Student-Life Stress Inventory


ABSTRACT The reliability of the Student-Life Stress Inventory of B. M. Gadzella (1991) was studied. The inventory consists of 51 items listed in 9 sections indicating different types of stressors (frustrations, conflicts, pressures, changes, and self-imposed stressors) and reactions to the stressors (physiological, emotional, behavioral, and cognitive) as perceived by university students. Ninety-five state university students (38 males and 57 females) responded to the inventory twice within 12 days and rated each item by using a 5-point Likert scale. Students' responses were analyzed using the Pearson product moment correlation (test-retest) and Cronbach's alpha, the internal consistency correlation. All correlations were statistically significant, indicating that the inventory is highly reliable. Tables 1 and 2 present the inventory and the answer sheet. Tables 3 and 4 show correlations between responses for stress level groups. Table 5 illustrates internal consistency findings. (Author/SLD)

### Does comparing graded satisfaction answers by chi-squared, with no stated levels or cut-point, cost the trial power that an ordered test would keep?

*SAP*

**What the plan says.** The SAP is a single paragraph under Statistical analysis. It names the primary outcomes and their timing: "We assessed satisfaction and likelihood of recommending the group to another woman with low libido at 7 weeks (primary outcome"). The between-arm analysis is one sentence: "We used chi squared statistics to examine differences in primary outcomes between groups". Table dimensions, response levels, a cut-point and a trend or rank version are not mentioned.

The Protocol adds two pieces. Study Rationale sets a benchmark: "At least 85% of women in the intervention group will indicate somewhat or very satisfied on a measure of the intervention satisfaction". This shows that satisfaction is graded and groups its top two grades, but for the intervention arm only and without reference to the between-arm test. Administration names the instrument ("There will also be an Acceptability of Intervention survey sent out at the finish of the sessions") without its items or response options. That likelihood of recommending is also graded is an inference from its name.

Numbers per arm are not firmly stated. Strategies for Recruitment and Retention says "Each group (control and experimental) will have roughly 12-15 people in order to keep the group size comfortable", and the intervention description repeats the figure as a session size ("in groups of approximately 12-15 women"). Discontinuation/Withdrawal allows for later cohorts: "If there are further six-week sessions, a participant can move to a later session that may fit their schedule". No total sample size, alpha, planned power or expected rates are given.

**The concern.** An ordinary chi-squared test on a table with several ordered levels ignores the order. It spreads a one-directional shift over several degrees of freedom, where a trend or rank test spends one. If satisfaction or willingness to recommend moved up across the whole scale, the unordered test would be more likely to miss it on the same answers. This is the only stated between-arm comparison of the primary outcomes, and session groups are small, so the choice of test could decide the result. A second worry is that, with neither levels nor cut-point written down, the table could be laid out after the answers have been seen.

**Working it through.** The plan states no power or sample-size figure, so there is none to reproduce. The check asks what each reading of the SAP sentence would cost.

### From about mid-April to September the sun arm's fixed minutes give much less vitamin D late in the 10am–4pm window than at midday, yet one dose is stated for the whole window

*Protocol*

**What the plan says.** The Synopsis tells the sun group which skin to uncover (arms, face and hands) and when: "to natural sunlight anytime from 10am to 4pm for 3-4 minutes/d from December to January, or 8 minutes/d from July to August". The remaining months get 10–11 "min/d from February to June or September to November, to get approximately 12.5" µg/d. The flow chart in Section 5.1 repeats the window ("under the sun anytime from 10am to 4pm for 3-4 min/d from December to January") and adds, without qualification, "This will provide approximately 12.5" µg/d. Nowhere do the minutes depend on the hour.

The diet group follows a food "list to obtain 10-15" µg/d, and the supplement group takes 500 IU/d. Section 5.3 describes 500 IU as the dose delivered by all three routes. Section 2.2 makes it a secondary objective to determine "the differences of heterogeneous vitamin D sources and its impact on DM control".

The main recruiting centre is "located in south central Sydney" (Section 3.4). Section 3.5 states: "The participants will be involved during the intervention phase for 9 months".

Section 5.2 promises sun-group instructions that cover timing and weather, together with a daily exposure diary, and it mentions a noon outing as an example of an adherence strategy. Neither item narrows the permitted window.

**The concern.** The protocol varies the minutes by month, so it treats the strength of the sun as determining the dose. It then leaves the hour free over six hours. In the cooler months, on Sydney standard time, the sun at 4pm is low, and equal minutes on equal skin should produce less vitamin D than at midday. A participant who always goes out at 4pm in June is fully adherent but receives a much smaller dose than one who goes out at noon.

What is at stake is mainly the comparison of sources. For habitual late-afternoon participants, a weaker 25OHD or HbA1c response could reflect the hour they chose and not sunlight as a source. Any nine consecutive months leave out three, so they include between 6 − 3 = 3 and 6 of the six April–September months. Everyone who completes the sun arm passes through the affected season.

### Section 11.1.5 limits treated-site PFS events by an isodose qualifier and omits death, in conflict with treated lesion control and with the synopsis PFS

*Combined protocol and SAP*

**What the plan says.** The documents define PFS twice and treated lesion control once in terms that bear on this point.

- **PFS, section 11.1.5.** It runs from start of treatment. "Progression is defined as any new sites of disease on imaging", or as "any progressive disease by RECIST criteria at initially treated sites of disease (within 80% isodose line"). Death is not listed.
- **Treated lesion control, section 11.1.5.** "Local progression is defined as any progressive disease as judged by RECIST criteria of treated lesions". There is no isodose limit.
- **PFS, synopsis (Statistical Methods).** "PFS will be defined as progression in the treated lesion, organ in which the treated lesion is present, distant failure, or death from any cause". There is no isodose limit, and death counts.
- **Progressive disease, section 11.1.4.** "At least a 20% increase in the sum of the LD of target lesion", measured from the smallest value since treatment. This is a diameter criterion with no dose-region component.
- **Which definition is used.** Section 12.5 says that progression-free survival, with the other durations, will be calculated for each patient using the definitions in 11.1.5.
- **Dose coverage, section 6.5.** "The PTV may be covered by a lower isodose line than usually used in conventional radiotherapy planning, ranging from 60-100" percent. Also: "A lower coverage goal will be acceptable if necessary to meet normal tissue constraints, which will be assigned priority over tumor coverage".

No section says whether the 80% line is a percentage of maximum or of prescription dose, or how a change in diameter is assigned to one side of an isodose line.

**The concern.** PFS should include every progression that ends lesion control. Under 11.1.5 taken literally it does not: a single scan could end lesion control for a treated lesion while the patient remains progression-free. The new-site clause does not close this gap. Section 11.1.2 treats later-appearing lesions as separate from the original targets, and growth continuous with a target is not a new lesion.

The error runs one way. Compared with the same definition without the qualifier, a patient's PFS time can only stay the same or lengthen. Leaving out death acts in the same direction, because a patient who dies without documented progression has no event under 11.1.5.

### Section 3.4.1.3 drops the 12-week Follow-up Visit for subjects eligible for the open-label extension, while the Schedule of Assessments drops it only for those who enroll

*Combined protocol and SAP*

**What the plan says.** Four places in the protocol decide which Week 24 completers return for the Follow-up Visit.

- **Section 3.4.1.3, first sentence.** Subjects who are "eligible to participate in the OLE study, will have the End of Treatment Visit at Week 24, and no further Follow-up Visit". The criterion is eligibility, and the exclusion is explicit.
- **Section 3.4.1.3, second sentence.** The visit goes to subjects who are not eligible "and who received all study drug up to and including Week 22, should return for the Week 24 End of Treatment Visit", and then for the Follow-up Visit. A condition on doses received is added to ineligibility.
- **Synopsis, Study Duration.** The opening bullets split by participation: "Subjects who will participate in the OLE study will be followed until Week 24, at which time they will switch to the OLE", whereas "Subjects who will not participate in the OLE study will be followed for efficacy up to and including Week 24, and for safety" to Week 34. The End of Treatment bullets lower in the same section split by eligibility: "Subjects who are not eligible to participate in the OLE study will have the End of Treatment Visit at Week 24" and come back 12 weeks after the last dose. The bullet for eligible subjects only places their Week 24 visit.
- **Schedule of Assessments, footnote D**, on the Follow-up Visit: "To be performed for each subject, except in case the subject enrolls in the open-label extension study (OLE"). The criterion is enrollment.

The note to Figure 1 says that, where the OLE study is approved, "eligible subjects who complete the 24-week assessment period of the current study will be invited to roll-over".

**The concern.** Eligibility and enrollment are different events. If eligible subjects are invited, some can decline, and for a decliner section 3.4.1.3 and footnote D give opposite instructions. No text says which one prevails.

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    ABSTRACT: The relative contribution of geographical dislocation, attachment styles, coping behaviours, and autonomy, to successful student adjustment, was examined in relation to stress and well-being. A sample of 142 on-campus first year university students, across four Victorian university campuses completed self-report questionnaires. Questionnaires included demographic, social network, intrapsychic (attachment and autonomy), and coping variables. Multiple regression analysis revealed that being female, not having made a friend to confide in personal matters, lower achieved autonomy, and use of emotion-focused coping predicted higher levels of student stress. A second multiple regression analysis revealed that living away from home, and prefelTing others to approach oneself to initiate conversation or friendships predicted lower well-being, whilst increased frequency of phone and email contact, and greater secure parent and peer attachment, predicted greater well-being. Pearson's con'elations indicated that securely attached students used more problem-focused coping and social suppOli, wher6as insecurely attached students used more emotion-focused coping. Qualitative data indicated student concerns about being away from family and friends, finance, course direction and structure, social opportunities on campus, and generally adjusting to the university culture. It was concluded that first year on-campus students would benefit from program initiatives targeting enhancement of on-campus social opportunities, development of autonomy, problem-focused coping behaviour, interpersonal and social assertiveness. Adjusting to the first' year of university involves a variety of new experiences for students. Considering university retention rates. and attrition of first year undergraduates, some students fare better than others in adjusting to university. Previous research has found that stress and the use of non-functional coping behaviours were in<iicators of poor academic perfOlmance, leading to impaired progression and retention rates (Tchen, Carter, Gibbons, & McLaughlin, 2001). As such, it is important to identify factors that influence student's experiences of stress, and which coping behaviours are more adaptive in adjusting to university.
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